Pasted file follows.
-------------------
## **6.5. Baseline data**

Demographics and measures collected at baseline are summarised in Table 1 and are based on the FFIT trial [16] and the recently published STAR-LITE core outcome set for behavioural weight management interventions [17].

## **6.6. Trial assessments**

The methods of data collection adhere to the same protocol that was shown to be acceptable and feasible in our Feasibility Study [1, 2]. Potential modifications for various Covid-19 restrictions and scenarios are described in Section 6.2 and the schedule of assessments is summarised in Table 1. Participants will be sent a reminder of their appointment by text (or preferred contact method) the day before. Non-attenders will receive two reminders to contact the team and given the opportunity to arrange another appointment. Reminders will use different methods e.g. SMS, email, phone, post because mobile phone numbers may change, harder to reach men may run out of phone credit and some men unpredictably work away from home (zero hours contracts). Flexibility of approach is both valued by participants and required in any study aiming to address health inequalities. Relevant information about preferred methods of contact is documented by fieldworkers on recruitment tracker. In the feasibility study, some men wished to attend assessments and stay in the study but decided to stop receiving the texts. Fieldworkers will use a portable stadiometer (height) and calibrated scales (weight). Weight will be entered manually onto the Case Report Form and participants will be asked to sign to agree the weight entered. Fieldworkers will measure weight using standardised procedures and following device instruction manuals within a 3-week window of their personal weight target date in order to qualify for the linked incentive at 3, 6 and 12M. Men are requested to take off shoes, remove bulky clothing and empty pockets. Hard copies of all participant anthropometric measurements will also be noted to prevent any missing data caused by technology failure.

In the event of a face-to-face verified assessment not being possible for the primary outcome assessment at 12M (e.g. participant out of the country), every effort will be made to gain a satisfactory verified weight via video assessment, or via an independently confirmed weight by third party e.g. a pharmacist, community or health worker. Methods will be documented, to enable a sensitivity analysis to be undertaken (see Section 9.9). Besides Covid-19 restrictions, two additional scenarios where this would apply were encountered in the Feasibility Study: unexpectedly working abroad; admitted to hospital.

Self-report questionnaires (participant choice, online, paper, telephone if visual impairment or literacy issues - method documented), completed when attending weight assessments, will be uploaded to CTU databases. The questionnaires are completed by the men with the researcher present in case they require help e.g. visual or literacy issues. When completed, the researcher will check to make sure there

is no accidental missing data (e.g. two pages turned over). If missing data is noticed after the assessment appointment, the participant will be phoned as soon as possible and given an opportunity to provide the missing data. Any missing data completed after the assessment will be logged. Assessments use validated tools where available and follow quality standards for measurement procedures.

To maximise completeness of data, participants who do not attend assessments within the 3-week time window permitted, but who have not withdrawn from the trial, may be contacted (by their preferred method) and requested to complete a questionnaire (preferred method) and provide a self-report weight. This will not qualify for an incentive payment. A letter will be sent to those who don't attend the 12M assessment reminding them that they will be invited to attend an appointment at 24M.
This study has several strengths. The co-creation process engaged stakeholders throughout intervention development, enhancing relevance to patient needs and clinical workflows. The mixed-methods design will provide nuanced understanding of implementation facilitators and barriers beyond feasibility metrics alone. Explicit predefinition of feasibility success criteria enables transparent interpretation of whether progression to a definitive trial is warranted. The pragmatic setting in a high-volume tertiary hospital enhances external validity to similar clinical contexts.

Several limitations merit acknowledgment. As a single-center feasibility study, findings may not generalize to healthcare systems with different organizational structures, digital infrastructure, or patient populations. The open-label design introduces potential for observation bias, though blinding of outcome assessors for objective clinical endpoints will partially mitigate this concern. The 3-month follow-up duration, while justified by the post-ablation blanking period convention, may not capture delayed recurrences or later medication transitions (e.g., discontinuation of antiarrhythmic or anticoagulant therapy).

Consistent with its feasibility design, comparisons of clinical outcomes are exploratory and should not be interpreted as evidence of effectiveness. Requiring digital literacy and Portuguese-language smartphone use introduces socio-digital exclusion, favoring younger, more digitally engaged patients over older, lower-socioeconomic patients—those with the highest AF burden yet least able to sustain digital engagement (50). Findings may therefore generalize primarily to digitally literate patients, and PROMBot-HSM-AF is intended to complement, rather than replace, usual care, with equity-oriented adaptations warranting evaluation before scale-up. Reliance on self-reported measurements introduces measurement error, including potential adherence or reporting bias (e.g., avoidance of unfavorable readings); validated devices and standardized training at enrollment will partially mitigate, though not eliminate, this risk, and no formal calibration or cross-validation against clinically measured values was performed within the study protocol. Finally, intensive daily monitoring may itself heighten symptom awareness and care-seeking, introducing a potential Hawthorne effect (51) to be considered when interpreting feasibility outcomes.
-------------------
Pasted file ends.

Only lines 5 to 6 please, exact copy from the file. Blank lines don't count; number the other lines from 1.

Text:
In the event of a face-to-face verified assessment not being possible for the primary outcome assessment at 12M (e.g. participant out of the country), every effort will be made to gain a satisfactory verified weight via video assessment, or via an independently confirmed weight by third party e.g. a pharmacist, community or health worker. Methods will be documented, to enable a sensitivity analysis to be undertaken (see Section 9.9). Besides Covid-19 restrictions, two additional scenarios where this would apply were encountered in the Feasibility Study: unexpectedly working abroad; admitted to hospital.

Self-report questionnaires (participant choice, online, paper, telephone if visual impairment or literacy issues - method documented), completed when attending weight assessments, will be uploaded to CTU databases. The questionnaires are completed by the men with the researcher present in case they require help e.g. visual or literacy issues. When completed, the researcher will check to make sure there